Chromosome 11 is one of the 23 pairs of chromosomes in humans. People normally have two copies of this chromosome. Chromosome 11 spans about 134 million base pairs (the building material of DNA) and represents between 4 and 4.5 percent of the total DNA in cells. Identifying genes on each chromosome is an active area of genetic research. Chromosome 11 likely contains between 1,300 and 1,700 genes. Genes on chromosome 11 are among the estimated 25,000 total genes in the human genome. There are many conditions related to genes on chromosome 11 including Charcot-Marie-Tooth Disease, Alexander Disease, Omenn's Syndrome, Spinocerebellar Ataxia, Aniridia, Denys-Drash Syndrome, Sickle cell anemia, Keratitis, Albinism, and Ewing's Sarcoma (King, 2006).
Charcot-Marie-Tooth disease is a hereditary disorder marked by slowly progressive muscle weakness mostly in the feet and legs, but sometimes in the hands and arms. The weakness results from the degeneration of nerves that stimulate muscle. The disorder is named after three physicians who first identified it in 1886: Jean-Martin Charcot, Pierre Marie, and Howard Tooth. The first symptoms of this disease are usually foot deformities like high arch and flexed toes and difficulty in walking. There is also a tendency to sprain ankles and some difficulty in maintaining balance while standing. It is only necessary for one parent to carry the defective gene for the disease to be transmitted. Male and female children are equally affected. Both electromyography, which is a test measuring the electrical activity of muscle cells, and muscle biopsy tests help diagnosis this disease. There is no known cure for Charcot-Marie-Tooth disease. However, foot deformities can be treated with carefully fitted shoes and proper foot care and regular program of exercise can build up muscles (Torchia, 2005). Alexander disease is a rare, genetic disorder of the nervous system. It belongs to a group of genetic disorders called the leukodystrophies that affect growth of the myelin sheath, the fatty covering on nerve fibers in the brain. Alexander disease, which affects mostly males, usually begins at about 6 months of age. Symptoms may include mental and physical retardation, memory loss, enlargement of the brain and head, stiffness of arms and legs, and seizures. Other symptoms include failure to grow and gain weight at the expected rate and delays on the development of certain physical, mental, and behavioral skills. There is no cure for Alexander disease, nor is there a standard course of treatment. Most children with this disease do not survive past the age of 6. In most cases, Alexander Disease appears to occur randomly for unknown reasons with no family history of the disease (Robertson, 1999). Omenn's Syndrome is a rare, inherited disorder of the immune system. It specifically affects three types of cells in our immune system: B lymphocytes and T lymphocytes. Both of these cells plays an important role in fighting infection. Omenn's Syndrome is estimated to occur 1 in 75,000 births. Equal numbers of boys and girls have been diagnosed with Omenn's Syndrome and it appears to be more common in people of North American or European descent. Children with this disease suffer ear infections, failure to thrive, swollen lymph nodes, enlarged liver and spleen, diarrhea, and possibly a skin rash. Infants with this disease are frequently sick and become ill with bacteria and viruses that unaffected babies easily fight off before showing symptoms of an infection. In order for a child to develop this condition, he or she must inherit a copy of the same gene from each parent. Making the diagnosis of Omenn's syndrome requires early recognition of the characteristic signs and symptoms of immune deficiency. Frequent infections, poor growth, and a persistent, generalized rash are warning signs. While there is no known cure for Omenn's syndrome, bone marrow transplantation has been performed to replace the ineffective...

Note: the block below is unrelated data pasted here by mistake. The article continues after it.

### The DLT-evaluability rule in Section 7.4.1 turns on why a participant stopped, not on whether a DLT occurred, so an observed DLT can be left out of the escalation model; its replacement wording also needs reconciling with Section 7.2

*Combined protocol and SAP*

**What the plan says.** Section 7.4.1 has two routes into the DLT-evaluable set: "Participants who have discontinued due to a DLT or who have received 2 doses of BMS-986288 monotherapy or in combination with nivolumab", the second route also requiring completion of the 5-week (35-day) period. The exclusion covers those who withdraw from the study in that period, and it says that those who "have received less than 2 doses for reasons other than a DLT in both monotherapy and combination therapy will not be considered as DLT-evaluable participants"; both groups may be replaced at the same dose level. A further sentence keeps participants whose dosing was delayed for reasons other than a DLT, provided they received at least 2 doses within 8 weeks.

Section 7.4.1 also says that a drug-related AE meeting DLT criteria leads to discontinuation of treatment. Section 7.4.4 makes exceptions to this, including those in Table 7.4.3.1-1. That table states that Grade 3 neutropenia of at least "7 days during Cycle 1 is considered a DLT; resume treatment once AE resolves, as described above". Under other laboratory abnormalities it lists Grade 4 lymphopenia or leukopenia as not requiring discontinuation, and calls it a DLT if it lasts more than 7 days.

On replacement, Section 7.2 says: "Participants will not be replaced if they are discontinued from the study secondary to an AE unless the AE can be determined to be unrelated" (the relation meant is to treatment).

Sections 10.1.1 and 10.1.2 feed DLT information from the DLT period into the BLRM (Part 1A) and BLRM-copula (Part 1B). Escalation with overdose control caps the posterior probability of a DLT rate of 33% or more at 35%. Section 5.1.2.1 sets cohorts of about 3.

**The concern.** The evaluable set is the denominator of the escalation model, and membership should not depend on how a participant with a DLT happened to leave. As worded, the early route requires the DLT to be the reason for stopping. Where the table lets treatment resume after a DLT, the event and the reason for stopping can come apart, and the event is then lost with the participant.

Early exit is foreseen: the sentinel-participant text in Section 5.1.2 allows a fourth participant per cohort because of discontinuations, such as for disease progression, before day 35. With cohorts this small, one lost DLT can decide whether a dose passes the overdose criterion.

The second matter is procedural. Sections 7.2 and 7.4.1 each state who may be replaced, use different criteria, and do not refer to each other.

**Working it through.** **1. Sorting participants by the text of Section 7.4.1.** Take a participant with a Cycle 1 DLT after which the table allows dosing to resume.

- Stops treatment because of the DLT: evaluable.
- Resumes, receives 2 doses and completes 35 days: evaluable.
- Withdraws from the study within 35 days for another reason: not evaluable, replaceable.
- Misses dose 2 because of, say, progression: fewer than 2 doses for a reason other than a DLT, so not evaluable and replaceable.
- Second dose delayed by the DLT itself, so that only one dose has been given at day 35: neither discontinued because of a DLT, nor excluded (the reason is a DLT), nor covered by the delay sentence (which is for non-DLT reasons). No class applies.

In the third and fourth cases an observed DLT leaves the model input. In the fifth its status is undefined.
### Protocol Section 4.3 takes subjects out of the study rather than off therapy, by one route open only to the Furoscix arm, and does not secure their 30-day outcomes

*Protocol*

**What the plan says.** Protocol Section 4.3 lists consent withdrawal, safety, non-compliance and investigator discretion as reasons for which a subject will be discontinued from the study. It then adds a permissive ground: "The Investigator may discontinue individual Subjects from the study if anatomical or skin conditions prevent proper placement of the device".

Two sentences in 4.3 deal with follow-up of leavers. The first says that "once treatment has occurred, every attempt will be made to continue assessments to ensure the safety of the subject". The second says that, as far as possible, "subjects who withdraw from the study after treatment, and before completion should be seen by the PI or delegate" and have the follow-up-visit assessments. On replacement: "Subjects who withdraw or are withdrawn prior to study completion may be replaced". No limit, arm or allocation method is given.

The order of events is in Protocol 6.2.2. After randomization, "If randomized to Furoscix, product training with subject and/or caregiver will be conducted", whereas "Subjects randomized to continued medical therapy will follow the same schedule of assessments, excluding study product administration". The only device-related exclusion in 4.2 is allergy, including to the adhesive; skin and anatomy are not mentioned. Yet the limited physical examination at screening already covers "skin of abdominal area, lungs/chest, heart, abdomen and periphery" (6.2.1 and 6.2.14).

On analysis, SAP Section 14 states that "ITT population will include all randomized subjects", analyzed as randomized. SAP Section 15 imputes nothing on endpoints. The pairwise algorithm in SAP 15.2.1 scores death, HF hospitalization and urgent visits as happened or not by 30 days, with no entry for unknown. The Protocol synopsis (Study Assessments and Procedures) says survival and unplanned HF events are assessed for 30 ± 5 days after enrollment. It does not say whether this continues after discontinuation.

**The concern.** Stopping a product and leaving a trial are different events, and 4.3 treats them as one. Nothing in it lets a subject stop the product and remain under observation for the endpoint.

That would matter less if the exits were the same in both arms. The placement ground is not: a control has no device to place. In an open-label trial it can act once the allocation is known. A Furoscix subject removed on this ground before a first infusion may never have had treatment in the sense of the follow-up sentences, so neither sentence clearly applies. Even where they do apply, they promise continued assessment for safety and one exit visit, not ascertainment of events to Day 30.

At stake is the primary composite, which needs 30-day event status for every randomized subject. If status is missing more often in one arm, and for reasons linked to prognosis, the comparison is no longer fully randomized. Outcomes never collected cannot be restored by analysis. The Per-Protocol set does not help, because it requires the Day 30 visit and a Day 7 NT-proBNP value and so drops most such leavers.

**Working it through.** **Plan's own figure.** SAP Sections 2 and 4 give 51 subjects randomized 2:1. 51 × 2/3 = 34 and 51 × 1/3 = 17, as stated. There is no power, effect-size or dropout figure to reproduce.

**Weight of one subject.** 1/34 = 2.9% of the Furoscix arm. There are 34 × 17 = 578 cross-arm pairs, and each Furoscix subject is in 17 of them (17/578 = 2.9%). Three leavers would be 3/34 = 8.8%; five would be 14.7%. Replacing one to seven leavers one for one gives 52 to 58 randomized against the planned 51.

Please join StudyMode to read the full document